hobz Posted March 12, 2009 Share Posted March 12, 2009 I am trying to prove [math] \vec{a}\cdot \vec{b} = |\vec{a}| |\vec{b}| cos \theta = a_1b_1+a_2b_2 [/math] in two dimensions. I have come to the conclusion that I need to express the area of a parallelogram spanned by the two vectors [math] \vec{a} = [a_2; -a_1] [/math] and [math] \vec{b} = [b_1; b_2] [/math] by their coordinates. So far I have tried to express the height of the parallelogram in terms of these coordinates, but I have not succeeded. Can you help me further? Link to comment Share on other sites More sharing options...

the tree Posted March 12, 2009 Share Posted March 12, 2009 http://en.wikipedia.org/wiki/Cross_product#Geometric_meaning The magnitude of the cross product can be interpreted as the positive area of the parallelogram having a and b as sides.[math]A = | \mathbf{a} \times \mathbf{b}| = | \mathbf{a} | | \mathbf{b}| \sin \theta. \,\![/math] Link to comment Share on other sites More sharing options...

hobz Posted March 12, 2009 Author Share Posted March 12, 2009 Yes, but it doesn't really help me express the area of a parallelogram in terms of coordinates. Besides, using the cross product to prove some property of the dot product, does not offer any insights as to why the relationship between the two sides, in my first eq., exists. Link to comment Share on other sites More sharing options...

timo Posted March 12, 2009 Share Posted March 12, 2009 Try formally breaking up the vector [math] \vec a[/math] in a part parallel to [math]\vec b [/math] and a part perpendicular to [math]\vec b [/math]. Then use the properties of the scalar product (of course at some point you probably need the statement that the scalar product between perpendicular vectors is zero) and the definition of the cosine. I think that should work. You can in theory go via the parallelogram (however you came up with that idea). You'd need to break up the non-base into a part perpendicular to the base (-> the height) and a rest there. So it's kind of equivalent. Link to comment Share on other sites More sharing options...

hobz Posted March 13, 2009 Author Share Posted March 13, 2009 Interesting. I'll give it a go. However, I would like the [math]a_1b_1+a_2b_2[/math] to "magically" pop out, and rather not employ a property of the scalar product, before I have proved the equality of [math]\vec{a}\cdot \vec{b} = a_1b_1+a_2b_2[/math]. Link to comment Share on other sites More sharing options...

timo Posted March 13, 2009 Share Posted March 13, 2009 (edited) I am still not entirely sure what you want to do but in any case you need to start with at least some definition for the scalar product for showing show it equals something. I was thinking that [math]\vec{a}\cdot \vec{b} = a_1b_1+a_2b_2[/math] can be considered the standard definition [for school, at least] and that you want to show the more geometric interpretation [math]\vec{a}\cdot \vec{b} = |\vec{a}| |\vec{b}| cos \theta[/math]. Edited March 13, 2009 by timo typo Link to comment Share on other sites More sharing options...

hobz Posted March 13, 2009 Author Share Posted March 13, 2009 (edited) Yes. I neglected to inform that my starting point is the geometric interpretation, which can be understood knowing only trigonometry and very basic vector stuff. From the geometric interpretation I would like to arrive at the standard definition. I have drawn a figure which shows my current progress. I can upload it when I get a chance to scan it. If it helps, I can upload it. Edited March 13, 2009 by hobz Clarification Link to comment Share on other sites More sharing options...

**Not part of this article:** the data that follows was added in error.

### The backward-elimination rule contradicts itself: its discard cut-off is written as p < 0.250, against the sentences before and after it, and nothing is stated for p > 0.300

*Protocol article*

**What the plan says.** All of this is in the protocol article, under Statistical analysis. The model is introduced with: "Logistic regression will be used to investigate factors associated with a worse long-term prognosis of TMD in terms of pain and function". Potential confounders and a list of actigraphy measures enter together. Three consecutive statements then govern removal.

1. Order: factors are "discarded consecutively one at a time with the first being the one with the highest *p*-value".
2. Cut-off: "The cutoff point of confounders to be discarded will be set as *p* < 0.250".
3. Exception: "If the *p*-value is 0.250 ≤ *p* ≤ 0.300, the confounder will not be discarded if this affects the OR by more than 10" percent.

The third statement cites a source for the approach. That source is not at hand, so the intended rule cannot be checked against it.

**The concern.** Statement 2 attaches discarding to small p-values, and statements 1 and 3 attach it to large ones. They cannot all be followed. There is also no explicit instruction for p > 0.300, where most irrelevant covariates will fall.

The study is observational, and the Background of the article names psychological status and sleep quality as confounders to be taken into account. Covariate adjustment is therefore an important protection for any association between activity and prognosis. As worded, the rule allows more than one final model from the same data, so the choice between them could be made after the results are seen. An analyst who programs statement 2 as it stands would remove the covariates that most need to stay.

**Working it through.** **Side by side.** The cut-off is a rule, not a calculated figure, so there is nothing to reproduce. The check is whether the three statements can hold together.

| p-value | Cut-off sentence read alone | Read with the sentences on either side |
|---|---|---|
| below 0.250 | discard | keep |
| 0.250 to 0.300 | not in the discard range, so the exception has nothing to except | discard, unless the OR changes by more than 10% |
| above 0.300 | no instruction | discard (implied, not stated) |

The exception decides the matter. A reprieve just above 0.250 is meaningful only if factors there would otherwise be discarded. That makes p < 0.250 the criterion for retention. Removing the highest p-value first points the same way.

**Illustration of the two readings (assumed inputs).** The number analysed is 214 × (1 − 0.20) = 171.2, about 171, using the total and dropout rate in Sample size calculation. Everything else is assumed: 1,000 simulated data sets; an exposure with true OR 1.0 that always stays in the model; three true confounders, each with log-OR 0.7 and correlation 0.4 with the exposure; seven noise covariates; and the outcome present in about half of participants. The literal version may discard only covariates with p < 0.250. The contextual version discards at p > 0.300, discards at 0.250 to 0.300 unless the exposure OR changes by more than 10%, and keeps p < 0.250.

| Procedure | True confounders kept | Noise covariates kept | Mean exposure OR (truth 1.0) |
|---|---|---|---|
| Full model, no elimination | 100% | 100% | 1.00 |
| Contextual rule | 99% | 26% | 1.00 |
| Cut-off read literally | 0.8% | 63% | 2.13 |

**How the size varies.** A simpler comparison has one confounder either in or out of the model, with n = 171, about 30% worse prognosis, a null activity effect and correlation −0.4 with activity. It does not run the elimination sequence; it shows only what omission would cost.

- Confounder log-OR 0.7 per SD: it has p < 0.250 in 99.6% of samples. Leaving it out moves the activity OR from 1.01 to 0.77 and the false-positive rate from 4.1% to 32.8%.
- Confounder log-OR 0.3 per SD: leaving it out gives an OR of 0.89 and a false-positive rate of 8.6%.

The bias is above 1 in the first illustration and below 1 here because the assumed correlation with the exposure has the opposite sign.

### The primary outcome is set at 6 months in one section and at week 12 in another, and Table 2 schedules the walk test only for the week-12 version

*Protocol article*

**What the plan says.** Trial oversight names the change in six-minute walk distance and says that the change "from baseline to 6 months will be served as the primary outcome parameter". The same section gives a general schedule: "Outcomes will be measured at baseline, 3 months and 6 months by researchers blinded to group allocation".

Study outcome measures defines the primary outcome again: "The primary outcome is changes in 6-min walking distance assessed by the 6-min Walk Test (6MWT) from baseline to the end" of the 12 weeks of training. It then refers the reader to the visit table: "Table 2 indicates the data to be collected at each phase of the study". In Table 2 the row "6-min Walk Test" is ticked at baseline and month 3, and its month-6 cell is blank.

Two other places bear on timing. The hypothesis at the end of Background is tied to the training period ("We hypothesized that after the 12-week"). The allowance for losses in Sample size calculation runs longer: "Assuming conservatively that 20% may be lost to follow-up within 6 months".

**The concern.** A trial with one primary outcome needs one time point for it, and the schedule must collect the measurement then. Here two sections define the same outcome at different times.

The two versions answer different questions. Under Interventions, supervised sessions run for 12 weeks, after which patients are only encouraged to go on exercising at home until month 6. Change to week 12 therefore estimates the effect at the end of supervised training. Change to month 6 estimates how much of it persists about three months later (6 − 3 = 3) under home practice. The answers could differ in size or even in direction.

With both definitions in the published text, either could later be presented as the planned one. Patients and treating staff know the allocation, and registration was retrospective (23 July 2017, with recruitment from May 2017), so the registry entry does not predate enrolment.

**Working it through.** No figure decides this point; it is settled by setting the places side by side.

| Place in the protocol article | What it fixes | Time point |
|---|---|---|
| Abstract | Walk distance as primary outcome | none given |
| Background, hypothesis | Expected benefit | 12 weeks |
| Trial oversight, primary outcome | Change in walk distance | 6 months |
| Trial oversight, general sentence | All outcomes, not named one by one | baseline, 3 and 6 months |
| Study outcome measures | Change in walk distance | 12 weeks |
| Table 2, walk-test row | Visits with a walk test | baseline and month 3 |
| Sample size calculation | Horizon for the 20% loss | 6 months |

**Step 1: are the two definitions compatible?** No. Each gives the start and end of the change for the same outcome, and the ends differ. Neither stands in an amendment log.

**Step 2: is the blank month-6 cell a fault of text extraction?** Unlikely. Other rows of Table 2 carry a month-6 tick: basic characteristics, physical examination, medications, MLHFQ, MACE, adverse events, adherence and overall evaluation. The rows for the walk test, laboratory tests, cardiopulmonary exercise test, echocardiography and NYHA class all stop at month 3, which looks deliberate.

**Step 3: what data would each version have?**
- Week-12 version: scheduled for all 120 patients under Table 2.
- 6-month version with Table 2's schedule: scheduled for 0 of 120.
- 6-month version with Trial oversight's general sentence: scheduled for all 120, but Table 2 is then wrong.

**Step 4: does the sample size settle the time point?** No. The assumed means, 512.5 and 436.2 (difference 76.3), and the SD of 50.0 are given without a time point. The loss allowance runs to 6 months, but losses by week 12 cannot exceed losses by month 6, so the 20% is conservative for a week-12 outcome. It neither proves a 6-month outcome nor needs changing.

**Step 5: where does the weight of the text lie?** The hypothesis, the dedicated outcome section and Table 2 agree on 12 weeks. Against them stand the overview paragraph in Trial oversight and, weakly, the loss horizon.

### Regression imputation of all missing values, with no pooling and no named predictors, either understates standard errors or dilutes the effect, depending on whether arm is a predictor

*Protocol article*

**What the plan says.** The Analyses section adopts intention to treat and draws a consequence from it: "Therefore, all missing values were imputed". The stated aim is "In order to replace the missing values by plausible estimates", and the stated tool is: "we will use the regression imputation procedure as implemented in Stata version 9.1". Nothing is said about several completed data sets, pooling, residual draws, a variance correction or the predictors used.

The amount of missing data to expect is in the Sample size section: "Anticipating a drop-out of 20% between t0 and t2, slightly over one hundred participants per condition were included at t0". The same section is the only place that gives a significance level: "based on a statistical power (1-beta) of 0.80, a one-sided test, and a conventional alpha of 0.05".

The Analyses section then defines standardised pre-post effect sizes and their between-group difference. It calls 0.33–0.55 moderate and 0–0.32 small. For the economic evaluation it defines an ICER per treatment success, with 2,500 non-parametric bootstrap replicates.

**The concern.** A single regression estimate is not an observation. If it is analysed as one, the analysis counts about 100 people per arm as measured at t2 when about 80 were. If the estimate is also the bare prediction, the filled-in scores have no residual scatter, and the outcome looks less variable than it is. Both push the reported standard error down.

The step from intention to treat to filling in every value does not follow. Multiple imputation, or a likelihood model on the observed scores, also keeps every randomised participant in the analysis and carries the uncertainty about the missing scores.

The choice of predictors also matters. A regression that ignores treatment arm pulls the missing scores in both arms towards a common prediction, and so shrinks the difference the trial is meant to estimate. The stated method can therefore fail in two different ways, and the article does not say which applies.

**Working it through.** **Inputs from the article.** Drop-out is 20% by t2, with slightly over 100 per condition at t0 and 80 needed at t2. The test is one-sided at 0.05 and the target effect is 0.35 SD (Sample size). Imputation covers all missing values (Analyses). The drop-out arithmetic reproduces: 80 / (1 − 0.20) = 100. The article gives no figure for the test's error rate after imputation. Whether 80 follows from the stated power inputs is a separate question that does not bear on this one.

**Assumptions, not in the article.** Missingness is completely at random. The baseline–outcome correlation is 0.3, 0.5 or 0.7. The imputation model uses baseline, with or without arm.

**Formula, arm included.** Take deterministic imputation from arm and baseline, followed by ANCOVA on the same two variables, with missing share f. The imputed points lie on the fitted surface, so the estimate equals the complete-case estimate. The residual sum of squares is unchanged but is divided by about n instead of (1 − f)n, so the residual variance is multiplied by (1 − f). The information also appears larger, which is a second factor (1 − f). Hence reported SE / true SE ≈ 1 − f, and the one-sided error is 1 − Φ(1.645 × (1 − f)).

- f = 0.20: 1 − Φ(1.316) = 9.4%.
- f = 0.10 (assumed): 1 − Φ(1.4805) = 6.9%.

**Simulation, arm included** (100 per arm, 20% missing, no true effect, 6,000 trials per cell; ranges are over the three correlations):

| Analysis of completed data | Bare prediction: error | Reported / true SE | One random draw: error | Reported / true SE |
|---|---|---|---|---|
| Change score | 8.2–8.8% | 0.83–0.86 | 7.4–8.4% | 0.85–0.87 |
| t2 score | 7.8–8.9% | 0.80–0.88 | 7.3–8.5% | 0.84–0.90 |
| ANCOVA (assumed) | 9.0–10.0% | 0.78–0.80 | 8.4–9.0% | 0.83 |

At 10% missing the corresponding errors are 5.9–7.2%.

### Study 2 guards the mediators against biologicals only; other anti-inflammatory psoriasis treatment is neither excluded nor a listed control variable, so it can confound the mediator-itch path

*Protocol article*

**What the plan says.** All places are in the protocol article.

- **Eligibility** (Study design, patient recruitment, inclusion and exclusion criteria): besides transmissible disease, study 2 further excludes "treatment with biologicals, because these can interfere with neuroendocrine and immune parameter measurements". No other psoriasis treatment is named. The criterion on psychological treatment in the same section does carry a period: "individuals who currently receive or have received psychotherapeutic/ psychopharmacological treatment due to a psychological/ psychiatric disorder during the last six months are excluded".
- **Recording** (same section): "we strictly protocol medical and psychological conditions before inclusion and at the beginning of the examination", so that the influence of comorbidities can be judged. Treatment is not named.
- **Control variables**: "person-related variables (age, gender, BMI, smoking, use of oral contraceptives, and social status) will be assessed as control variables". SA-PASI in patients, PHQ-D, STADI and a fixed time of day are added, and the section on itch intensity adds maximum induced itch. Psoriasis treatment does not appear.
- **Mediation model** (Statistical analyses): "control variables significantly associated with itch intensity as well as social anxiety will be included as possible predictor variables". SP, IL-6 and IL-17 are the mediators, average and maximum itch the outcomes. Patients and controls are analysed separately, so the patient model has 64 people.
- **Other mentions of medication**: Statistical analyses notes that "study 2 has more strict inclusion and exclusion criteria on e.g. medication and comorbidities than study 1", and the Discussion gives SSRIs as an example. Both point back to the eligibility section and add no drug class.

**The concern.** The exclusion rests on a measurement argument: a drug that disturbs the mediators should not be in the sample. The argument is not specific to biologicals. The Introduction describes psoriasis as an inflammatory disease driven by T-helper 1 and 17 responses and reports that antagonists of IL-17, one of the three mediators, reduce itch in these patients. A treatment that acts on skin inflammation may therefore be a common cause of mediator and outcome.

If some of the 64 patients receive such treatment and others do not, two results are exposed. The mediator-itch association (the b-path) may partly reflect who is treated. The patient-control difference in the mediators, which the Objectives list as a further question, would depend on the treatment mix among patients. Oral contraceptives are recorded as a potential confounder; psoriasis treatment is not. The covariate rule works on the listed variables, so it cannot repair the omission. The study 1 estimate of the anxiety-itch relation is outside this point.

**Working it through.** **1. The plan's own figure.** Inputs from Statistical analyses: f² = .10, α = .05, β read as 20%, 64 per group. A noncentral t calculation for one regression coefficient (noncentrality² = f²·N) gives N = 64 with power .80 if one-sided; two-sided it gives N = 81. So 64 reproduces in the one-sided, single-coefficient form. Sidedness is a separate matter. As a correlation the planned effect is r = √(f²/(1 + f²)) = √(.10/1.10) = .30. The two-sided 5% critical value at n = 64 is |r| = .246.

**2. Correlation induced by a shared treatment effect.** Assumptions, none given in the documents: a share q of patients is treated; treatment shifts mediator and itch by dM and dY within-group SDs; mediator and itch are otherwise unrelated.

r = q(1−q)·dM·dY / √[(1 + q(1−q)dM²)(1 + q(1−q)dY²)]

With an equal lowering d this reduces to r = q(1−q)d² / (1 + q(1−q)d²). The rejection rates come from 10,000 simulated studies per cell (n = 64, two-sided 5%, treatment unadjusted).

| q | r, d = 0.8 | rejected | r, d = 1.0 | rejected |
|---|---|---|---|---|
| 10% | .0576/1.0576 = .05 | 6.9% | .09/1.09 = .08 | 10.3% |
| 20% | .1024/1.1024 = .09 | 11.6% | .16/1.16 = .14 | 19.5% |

Mr Skeptic Posted March 13, 2009 Share Posted March 13, 2009 First, you must tell us what the definition of dot product you are using is. Depending on your definition, this is a good start. Orient your parallelogram so that one corner is on the origin, and vector b is along the x axis. Then write vector a as a magnitude and direction. Show that these vectors are the same. Then take the dot product. Link to comment Share on other sites More sharing options...

moth Posted March 13, 2009 Share Posted March 13, 2009 (edited) don't let me confuse you, i'm new to this too. here are my notes but this guy can explain it much better.he gets to this about 10 min. into the lecture. Edited March 13, 2009 by moth Link to comment Share on other sites More sharing options...

hobz Posted March 16, 2009 Author Share Posted March 16, 2009 (edited) Mr Skeptic's idea led me to a solution. I finally figured it out. Both geometrically and trigonometrically. The geo. way was based on the area of a parallelogram spanned by two vectors, and the trig. way was based on the difference formula for cosine. @ moth: Thank you for posting your notes. I've seen that lecture before. He does a very good job. What program have you drawn your notes in? Edited March 16, 2009 by hobz Consecutive posts merged. Link to comment Share on other sites More sharing options...

moth Posted March 16, 2009 Share Posted March 16, 2009 i use open office. it has a formula editor and a drawing program called impress. you can download it here http://www.openoffice.org/ Link to comment Share on other sites More sharing options...

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